Twelve dirt kilometers later we arrived in the village of Copán and settled in for two nights. In spite of the long day, both felt reasonably fine and went for a dinner with a couple of beers as a reward for the "achievement". Even the fist size spider and the cockroaches falling down from the roof didn't stop us from sleeping soundly into the next day.

We came to the Copán ruins an hour later than planned and entered a wonderful Maya site. The place was different then the by now five other sites we had seen (Teotihuacan and Chitzen Itzá four years ago, Monte Albán and Tikal on this trip). It was more compact with its pyramids, temples and acropolis interconnected and floating into each other. The most famous aspect of the place is its immense detailed hieroglyphic stone carvings, including the tall Stairway of The Hieroglyphs, and the recently uncovered Rosalia Temple.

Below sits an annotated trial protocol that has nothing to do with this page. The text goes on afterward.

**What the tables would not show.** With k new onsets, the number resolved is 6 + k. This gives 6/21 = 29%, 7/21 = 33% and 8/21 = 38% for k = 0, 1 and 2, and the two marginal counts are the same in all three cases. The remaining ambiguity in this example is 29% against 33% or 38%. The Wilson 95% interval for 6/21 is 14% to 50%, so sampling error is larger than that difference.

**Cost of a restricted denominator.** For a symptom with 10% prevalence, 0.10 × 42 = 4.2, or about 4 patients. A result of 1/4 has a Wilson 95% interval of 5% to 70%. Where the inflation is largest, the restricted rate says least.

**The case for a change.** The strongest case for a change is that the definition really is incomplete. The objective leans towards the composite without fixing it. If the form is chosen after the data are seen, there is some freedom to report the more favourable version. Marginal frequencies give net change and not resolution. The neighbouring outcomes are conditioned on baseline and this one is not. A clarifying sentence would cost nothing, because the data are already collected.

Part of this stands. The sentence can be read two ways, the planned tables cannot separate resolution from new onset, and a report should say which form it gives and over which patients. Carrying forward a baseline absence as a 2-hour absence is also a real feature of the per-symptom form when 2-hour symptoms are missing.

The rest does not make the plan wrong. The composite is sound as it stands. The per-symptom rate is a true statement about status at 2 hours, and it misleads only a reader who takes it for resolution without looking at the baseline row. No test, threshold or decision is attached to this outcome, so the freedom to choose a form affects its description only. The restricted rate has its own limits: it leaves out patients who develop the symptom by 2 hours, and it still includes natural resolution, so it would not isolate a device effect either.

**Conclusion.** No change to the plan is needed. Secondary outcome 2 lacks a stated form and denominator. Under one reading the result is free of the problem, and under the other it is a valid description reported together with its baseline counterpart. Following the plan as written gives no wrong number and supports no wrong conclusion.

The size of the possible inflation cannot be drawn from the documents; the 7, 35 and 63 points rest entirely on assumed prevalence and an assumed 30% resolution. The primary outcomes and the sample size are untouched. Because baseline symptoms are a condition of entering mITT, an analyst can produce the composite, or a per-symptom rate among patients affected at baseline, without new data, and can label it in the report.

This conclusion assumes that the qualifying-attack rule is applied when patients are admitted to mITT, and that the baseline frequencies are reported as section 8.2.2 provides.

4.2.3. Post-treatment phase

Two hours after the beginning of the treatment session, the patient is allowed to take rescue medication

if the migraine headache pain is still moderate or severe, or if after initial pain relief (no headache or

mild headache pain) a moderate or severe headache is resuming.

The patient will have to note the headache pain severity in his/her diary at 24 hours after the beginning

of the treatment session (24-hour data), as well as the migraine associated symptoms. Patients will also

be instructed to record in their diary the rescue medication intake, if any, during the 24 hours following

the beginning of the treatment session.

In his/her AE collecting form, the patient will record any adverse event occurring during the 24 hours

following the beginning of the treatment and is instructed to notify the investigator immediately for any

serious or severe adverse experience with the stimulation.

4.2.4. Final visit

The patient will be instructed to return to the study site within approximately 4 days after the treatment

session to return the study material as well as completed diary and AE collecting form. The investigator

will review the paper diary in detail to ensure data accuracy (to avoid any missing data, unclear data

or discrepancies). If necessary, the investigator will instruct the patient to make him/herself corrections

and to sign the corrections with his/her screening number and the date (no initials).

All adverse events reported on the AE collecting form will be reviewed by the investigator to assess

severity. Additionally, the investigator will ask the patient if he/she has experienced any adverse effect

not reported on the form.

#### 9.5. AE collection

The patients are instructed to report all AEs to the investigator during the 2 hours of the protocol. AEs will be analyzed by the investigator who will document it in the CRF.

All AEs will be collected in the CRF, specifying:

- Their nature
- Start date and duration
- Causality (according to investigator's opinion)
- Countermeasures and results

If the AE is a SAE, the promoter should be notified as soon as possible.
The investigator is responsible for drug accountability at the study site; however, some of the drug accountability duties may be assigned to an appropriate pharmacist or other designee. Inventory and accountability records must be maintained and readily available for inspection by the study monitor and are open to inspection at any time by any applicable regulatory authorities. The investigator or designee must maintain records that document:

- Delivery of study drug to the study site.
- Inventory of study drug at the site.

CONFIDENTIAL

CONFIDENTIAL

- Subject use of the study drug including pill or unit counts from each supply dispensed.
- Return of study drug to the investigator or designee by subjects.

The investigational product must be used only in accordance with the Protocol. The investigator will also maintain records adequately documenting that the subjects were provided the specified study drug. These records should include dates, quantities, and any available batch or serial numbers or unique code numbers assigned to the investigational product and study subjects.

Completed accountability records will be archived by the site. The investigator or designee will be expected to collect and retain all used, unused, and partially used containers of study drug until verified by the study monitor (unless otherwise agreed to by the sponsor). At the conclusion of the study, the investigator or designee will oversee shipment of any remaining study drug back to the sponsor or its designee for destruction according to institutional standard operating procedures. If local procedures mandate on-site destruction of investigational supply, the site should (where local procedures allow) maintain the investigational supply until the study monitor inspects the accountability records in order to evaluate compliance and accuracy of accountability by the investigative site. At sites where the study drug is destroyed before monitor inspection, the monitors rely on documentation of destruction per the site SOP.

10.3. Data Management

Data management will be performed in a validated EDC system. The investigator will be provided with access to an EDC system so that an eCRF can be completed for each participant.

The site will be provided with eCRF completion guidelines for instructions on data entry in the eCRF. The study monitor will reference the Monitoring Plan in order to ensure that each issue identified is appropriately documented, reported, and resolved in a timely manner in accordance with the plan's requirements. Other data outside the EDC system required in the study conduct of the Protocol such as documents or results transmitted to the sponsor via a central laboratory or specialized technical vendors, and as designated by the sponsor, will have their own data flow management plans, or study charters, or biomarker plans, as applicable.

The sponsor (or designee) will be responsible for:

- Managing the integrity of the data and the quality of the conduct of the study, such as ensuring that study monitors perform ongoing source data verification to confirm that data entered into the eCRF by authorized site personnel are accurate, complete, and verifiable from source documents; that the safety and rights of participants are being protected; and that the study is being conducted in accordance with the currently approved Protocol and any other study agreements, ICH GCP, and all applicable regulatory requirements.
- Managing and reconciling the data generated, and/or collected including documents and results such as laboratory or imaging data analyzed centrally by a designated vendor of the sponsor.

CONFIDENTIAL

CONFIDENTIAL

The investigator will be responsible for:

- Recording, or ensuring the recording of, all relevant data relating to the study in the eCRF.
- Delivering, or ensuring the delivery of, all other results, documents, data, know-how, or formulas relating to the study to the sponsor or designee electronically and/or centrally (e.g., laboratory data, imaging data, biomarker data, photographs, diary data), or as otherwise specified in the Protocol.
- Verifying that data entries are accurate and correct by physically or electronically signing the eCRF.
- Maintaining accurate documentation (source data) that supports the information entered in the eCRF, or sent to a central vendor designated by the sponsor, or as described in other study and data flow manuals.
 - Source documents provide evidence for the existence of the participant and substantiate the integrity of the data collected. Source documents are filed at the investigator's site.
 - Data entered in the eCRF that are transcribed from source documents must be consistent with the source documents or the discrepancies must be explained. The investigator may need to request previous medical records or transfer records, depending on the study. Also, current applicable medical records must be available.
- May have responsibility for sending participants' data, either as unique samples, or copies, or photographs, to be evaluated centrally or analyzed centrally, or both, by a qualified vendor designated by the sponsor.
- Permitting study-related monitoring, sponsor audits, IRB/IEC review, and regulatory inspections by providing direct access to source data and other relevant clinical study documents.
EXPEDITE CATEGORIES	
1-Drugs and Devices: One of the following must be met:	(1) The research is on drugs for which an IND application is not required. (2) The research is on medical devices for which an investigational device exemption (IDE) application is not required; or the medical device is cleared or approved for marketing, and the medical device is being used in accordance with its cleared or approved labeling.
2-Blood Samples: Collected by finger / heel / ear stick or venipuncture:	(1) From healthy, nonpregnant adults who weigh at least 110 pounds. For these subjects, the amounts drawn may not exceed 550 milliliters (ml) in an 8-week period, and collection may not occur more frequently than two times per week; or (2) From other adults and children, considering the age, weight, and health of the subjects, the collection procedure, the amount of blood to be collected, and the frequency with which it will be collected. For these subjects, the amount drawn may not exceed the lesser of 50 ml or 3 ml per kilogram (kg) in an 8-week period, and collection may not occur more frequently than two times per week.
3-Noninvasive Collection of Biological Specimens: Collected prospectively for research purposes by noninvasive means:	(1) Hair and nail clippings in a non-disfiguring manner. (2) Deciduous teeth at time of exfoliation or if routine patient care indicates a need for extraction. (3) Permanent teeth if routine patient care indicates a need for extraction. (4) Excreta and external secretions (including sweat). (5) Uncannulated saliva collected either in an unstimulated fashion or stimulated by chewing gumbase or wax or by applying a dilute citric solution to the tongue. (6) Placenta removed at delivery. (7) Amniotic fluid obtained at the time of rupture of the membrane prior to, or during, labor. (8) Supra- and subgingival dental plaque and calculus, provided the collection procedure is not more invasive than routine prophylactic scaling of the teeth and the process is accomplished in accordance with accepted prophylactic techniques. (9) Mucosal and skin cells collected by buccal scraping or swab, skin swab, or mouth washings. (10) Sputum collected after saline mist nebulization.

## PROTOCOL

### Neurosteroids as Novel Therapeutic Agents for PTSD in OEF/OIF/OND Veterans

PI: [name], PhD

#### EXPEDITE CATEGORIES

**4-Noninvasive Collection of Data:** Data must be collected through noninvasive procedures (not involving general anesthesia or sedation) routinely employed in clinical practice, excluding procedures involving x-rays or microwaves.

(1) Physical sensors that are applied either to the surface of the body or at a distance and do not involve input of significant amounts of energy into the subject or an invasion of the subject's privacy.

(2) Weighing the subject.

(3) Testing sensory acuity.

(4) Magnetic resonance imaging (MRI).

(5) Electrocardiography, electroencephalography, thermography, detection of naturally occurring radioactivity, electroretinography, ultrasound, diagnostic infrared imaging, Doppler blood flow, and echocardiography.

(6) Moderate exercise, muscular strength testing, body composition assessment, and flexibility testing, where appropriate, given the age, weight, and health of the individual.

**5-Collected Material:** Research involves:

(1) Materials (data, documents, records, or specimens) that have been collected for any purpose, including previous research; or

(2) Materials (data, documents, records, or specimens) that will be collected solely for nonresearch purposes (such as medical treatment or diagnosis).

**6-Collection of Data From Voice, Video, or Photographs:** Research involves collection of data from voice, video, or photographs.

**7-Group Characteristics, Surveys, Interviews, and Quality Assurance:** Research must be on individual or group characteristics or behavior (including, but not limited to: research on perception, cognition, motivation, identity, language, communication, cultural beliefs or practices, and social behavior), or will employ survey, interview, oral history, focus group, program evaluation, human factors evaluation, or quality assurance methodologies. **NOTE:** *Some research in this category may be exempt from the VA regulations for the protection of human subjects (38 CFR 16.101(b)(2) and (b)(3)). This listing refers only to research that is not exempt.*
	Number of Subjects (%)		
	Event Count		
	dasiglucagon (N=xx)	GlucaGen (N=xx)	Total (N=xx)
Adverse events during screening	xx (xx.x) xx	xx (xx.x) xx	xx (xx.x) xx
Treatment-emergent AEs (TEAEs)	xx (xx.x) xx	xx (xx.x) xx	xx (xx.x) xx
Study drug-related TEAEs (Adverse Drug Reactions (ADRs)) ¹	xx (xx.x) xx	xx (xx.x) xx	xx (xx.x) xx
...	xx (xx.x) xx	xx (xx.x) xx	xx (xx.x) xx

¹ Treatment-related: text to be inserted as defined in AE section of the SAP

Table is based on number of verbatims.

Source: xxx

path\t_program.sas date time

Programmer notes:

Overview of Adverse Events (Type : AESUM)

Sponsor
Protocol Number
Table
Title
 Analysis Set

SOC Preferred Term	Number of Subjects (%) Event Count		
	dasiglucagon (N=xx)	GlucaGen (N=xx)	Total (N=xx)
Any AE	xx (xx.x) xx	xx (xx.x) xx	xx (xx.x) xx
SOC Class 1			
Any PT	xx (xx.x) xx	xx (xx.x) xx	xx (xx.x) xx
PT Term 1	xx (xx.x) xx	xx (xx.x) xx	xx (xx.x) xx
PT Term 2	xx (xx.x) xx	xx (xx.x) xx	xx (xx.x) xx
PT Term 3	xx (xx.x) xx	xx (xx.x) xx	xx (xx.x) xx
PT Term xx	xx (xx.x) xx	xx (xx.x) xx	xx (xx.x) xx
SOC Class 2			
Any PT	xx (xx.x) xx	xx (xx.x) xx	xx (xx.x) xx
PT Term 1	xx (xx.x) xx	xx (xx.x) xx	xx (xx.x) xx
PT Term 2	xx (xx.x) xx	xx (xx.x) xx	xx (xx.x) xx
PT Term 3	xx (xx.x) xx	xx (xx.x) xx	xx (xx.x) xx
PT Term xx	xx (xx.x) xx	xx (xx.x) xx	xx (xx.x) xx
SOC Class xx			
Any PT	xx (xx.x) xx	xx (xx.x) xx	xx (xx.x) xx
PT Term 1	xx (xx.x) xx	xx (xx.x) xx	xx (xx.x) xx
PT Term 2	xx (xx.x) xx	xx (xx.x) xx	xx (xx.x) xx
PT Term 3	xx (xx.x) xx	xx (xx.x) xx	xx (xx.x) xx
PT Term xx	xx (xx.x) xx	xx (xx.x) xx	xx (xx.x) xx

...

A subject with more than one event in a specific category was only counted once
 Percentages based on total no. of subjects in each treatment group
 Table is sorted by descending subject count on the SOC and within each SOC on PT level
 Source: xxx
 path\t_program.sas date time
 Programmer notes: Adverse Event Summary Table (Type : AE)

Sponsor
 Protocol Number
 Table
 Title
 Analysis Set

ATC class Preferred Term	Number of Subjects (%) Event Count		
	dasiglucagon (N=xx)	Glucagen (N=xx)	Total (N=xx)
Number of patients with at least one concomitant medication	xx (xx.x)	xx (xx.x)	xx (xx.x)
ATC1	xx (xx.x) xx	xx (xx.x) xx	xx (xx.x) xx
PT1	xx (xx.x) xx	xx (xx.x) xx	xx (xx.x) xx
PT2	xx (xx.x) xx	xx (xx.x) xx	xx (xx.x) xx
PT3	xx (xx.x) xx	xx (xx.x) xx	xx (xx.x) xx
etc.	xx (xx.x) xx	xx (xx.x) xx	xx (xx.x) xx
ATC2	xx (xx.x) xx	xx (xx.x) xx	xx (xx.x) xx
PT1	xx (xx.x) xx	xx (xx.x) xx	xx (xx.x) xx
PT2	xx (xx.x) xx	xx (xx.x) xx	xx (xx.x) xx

Copán, Honduras

The Maya city of Copán was more impressive to me than Tikal, probably because it was, although far from as impressive in size, very concentrated and nicely restored. In the picture is the ball game court, where the Mayas played religiously and politically important one to one ball games. The point with the game was to keep the ball moving back and forth without using hands or feet. The slant sides are part of the court.